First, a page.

MEXICO CITY, June 7 (UPI) -- Mexico is holding what could be its largest midterm elections ever on Sunday, following months of deadly political violence and ongoing frustration over government corruption.
More than 83 million Mexicans could cast votes, according to Mexico's National Electoral Institute. Ballots will be cast for 1,996 public servant positions, including for mayors, the governors of nine states and the 500 members of Mexico's lower house of Congress, the Chamber of Deputies.
There have been more than 21 political assassinations throughout Mexico since October, including the death of mayoral candidate Aidé Nava, who was found decapitated in March.
The political killings are assumed to be carried out by the influential and powerful drug cartels that have strained security forces, frightened the electorate and carved some parts of Mexico into places where cartels have more control than government.
In recent violence, explosive devices were thrown into a conservative party's office in the state of Guerrero.
In the state of Chiapas, a radical teachers' union attacked the offices of five political parties. The union's demands include improved pay and a suspension of new education reforms; threatening to boycott the election and to block voting if the government does not meet demands.
The National Electoral Institute warned that not all the ballot boxes in the four most dangerous states, Michoacan, Guerrero, Oaxaca and Chiapas, may be installed. The institute estimated to install about 150,000 ballot boxes throughout the country.
Corrupt government accrues to Mexico's problems and decreases the trust of citizens.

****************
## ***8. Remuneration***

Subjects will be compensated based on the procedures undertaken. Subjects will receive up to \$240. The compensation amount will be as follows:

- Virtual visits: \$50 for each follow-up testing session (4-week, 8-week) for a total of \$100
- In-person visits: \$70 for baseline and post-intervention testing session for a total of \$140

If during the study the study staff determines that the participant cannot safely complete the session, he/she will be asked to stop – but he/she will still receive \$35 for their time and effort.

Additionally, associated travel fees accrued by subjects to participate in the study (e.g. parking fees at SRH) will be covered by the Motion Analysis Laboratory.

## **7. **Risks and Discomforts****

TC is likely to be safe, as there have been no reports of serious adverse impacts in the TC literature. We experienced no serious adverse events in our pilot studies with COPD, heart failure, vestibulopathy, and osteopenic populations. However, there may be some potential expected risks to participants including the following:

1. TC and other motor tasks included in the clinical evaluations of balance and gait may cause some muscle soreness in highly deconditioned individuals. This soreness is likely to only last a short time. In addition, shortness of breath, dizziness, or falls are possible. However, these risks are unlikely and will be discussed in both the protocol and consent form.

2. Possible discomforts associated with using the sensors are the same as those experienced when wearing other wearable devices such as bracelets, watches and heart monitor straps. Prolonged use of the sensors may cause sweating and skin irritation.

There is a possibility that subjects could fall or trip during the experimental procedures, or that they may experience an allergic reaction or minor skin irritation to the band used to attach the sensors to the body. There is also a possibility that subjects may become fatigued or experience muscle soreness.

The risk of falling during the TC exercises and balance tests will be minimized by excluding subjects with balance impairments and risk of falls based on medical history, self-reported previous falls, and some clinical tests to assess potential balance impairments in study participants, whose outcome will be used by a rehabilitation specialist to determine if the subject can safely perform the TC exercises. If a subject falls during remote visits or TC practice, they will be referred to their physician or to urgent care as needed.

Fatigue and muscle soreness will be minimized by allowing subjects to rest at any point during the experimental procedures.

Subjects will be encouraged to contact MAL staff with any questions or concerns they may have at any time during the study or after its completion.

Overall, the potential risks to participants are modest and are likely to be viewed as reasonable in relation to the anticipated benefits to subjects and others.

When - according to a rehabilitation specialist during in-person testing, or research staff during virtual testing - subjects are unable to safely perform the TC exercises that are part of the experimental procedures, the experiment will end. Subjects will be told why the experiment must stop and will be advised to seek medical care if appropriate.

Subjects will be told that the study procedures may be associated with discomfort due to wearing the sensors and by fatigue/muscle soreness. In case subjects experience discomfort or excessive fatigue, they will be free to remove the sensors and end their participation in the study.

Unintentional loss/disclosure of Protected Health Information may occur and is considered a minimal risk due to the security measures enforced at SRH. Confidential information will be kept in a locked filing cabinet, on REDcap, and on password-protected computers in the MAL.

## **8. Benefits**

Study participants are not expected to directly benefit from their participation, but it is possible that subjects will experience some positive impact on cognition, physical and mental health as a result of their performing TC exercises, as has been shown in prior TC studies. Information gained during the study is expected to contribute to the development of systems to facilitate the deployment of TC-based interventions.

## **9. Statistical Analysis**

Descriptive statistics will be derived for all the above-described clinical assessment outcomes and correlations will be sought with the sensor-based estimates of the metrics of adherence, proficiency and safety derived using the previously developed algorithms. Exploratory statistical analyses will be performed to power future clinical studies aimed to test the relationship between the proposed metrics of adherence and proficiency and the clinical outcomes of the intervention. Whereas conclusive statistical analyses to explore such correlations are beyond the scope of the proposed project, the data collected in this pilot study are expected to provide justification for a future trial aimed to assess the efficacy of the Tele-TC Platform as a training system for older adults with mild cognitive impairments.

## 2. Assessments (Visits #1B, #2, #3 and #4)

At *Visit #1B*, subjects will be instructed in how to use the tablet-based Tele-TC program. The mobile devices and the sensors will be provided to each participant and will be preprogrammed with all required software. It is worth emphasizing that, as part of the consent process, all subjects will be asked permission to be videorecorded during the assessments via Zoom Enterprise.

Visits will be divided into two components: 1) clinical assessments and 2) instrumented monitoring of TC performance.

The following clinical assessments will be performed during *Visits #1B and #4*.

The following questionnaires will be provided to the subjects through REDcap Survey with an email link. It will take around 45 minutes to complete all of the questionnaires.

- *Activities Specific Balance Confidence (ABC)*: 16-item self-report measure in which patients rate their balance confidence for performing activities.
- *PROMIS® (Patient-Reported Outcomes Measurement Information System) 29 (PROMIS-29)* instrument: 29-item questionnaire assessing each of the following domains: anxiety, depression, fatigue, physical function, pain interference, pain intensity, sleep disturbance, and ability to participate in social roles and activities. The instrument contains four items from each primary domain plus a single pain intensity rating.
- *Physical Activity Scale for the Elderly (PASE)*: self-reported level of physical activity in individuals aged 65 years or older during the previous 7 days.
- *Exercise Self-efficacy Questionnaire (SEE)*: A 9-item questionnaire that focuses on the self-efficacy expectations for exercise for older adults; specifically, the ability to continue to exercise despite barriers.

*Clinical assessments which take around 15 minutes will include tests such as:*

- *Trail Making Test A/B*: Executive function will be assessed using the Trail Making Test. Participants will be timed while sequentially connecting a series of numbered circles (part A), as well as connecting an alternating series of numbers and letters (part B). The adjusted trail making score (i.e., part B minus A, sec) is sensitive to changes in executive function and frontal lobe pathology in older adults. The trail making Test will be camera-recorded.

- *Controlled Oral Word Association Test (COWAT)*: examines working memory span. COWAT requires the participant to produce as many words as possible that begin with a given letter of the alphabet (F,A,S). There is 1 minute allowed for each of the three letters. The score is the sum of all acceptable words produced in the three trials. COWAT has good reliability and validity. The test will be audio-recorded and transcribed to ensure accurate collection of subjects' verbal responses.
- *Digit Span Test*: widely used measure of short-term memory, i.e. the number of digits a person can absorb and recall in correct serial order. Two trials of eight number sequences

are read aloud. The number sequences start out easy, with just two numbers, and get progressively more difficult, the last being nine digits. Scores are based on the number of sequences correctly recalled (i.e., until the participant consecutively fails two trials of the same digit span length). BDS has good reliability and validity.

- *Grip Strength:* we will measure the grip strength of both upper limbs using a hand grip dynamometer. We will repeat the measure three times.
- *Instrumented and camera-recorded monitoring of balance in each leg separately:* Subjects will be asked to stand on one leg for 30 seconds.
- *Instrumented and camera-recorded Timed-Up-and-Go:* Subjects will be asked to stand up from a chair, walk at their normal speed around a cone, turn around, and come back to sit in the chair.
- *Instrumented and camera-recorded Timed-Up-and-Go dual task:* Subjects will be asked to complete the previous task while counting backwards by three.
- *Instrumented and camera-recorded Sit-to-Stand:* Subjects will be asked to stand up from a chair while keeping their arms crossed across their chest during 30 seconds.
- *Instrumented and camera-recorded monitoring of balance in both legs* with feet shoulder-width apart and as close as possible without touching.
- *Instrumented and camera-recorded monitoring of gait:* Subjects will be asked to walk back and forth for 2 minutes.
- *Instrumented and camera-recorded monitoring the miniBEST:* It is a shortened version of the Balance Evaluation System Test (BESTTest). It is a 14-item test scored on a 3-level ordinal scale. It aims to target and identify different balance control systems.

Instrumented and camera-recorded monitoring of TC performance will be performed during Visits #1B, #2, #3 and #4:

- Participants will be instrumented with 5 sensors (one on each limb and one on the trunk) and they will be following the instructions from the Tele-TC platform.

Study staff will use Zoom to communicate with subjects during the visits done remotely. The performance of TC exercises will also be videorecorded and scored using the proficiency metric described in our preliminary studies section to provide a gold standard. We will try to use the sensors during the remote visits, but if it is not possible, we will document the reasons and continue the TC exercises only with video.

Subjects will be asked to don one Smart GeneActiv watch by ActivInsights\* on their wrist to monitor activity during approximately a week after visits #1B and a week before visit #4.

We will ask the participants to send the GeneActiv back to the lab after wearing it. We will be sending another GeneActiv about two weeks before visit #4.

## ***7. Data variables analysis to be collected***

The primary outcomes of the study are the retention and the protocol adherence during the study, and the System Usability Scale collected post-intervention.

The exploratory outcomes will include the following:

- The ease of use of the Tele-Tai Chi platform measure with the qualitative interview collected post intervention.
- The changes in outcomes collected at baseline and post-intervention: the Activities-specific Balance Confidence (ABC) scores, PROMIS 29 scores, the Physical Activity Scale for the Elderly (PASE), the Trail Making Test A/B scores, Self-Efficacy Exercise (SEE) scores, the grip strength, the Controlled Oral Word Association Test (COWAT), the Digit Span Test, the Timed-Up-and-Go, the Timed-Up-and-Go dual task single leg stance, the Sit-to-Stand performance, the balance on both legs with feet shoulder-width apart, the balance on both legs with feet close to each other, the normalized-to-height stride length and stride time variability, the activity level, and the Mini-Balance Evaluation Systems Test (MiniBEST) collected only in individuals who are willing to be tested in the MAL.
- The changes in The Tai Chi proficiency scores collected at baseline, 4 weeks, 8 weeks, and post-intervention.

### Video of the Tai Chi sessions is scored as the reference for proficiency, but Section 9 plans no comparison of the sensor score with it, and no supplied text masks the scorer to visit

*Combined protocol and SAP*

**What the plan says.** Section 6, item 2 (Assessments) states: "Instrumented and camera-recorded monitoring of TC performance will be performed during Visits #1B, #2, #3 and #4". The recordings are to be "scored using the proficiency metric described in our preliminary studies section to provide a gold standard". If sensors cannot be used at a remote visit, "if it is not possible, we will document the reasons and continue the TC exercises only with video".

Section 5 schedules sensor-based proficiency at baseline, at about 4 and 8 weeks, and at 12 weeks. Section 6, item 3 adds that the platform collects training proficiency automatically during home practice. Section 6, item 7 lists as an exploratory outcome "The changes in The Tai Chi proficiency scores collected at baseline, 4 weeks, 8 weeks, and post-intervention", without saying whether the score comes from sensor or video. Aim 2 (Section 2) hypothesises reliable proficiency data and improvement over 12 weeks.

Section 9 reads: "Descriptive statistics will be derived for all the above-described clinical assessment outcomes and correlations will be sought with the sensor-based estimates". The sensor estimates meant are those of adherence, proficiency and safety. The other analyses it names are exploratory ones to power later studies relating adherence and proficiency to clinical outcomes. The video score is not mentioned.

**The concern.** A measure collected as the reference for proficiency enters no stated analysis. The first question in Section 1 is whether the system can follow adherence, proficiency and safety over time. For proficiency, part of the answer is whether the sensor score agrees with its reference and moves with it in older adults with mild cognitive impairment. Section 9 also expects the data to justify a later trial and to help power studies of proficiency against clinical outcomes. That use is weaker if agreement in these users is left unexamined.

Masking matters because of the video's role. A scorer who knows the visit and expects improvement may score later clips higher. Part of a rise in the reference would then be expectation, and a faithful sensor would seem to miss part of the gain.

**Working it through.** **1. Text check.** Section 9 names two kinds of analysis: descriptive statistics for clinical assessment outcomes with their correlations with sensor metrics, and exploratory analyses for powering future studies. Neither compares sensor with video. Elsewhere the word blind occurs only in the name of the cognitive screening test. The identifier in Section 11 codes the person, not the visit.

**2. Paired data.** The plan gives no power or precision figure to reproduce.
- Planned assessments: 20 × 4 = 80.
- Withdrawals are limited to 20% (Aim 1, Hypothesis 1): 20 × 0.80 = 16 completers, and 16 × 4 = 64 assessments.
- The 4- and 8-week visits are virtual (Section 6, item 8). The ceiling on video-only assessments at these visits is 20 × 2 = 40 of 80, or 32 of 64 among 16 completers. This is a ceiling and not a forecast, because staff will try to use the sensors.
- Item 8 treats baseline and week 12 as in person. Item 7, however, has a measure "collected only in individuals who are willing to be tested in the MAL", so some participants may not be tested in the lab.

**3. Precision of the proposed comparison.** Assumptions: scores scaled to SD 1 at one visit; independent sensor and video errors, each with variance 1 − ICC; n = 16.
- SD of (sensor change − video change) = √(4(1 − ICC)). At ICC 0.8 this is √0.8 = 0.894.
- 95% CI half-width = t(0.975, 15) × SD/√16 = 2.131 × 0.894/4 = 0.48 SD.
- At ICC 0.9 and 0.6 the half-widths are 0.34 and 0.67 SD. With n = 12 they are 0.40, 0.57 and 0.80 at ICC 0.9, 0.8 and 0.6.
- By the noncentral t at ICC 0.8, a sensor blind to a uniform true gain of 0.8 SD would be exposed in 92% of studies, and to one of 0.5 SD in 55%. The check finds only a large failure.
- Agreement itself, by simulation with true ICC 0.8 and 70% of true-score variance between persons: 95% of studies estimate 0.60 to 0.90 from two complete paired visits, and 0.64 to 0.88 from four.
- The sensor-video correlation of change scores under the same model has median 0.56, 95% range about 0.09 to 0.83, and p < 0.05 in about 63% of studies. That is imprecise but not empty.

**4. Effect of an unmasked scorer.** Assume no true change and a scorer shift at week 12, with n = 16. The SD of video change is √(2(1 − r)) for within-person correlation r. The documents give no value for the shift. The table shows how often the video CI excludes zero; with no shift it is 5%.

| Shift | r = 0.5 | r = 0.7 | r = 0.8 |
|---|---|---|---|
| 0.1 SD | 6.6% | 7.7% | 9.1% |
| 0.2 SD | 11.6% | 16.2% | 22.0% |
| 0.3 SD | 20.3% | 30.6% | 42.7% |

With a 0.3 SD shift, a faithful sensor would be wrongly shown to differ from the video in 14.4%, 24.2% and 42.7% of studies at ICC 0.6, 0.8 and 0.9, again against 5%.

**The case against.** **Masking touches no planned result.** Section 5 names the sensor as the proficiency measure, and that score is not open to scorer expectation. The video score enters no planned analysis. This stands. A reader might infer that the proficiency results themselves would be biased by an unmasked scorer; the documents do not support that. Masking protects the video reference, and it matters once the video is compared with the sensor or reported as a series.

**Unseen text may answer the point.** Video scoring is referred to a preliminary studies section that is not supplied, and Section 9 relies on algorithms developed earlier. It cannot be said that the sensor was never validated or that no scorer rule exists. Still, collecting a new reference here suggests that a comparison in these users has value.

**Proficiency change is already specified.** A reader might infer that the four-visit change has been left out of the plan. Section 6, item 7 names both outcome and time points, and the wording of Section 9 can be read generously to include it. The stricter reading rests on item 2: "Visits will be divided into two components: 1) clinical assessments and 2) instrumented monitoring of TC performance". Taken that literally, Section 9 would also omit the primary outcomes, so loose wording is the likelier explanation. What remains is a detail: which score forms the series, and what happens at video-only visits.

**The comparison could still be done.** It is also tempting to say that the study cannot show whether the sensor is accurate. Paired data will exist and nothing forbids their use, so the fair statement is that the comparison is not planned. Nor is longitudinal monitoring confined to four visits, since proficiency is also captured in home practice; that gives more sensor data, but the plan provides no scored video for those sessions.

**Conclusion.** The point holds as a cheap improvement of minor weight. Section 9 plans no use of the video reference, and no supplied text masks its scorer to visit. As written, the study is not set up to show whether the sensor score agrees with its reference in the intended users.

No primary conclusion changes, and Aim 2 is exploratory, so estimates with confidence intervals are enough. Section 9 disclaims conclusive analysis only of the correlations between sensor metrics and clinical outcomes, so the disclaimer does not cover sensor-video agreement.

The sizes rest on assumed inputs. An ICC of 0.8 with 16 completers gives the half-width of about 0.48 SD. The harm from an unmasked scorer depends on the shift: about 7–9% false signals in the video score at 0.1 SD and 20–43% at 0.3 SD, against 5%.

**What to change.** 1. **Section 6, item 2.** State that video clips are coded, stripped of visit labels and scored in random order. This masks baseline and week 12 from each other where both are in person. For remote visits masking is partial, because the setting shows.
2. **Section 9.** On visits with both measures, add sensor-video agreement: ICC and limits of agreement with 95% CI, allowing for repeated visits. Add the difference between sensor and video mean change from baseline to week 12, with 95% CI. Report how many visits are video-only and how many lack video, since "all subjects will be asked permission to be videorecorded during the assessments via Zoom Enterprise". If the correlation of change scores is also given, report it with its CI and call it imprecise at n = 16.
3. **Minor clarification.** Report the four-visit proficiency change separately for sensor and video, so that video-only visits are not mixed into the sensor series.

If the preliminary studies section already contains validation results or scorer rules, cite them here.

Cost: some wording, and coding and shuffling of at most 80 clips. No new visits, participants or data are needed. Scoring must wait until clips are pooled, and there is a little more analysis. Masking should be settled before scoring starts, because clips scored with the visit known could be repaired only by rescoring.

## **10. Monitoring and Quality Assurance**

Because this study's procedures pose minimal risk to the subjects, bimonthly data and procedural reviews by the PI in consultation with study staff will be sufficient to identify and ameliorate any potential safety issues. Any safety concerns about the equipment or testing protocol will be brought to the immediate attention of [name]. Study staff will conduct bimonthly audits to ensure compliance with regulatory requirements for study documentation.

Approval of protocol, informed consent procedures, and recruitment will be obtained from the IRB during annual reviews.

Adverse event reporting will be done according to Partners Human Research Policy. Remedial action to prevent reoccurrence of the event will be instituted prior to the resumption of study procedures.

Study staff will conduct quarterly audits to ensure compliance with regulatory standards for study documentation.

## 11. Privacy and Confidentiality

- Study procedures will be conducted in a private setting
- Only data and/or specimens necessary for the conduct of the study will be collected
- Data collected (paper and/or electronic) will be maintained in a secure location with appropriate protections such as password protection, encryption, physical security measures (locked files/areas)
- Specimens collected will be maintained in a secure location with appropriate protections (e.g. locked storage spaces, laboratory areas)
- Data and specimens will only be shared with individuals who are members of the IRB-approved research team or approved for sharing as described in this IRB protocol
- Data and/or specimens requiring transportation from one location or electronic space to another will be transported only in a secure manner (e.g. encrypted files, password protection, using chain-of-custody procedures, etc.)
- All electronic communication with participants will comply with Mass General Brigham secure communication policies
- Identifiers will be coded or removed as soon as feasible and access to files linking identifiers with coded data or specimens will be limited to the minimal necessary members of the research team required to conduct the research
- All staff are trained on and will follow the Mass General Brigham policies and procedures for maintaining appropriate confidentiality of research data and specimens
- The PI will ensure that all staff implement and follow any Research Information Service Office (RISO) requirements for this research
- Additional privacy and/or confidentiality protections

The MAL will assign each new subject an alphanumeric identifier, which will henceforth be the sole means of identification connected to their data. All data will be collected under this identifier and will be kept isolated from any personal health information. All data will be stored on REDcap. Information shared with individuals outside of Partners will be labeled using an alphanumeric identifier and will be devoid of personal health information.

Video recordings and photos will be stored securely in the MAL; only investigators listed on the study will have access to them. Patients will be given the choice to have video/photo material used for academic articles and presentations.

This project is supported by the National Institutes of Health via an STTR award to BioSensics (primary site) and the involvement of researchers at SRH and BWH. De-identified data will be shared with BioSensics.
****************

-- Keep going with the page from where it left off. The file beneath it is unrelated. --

In one example, the decapitated body of journalist Moises Sanchez was found in January. Omar Cruz Reyes, the mayor of the town of Medellín, is believed to have carried out the murder. Cruz Reyes was impeached last month and his mayoral immunity was revoked, so he will now face court proceedings over the murder of Sanchez.
A lack of trust by Mexicans have often caused protests to turn violent. Tens of thousands of ballots have been burned by protesters in the states of Guerrero and Oaxaca.
But violence is not the only variable possibly affecting this election, allegations of vote buying persist.
Coinciding with the elections, the government of President Enrique Peña Nieto is giving 10 million digital televisions to Mexico's poorest citizens for free. The government argues the move is to bring all Mexicans into the digital age, while critics accuse the government of vote buying.
Nieto's ruling Institutional Revolutionary Party, which has dominated Mexican politics for more than 71 years, is expected to retain a majority in the lower house, but that does not mean drastic changes in the establishment are out of reach.
In 2012, Mexico changed its constitution to allow independent candidates to run for office, and in this year's elections, an independent candidate could win governorship in the state of Nuevo León.
Nicknamed "El Bronco," former mayor and rancher Jaime Rodríguez Calderón, 57, known for his battling demeanor, cursing rhetoric and cowboy hat and boots, could win as he has a strong showing in the polls, which could upset the status quo.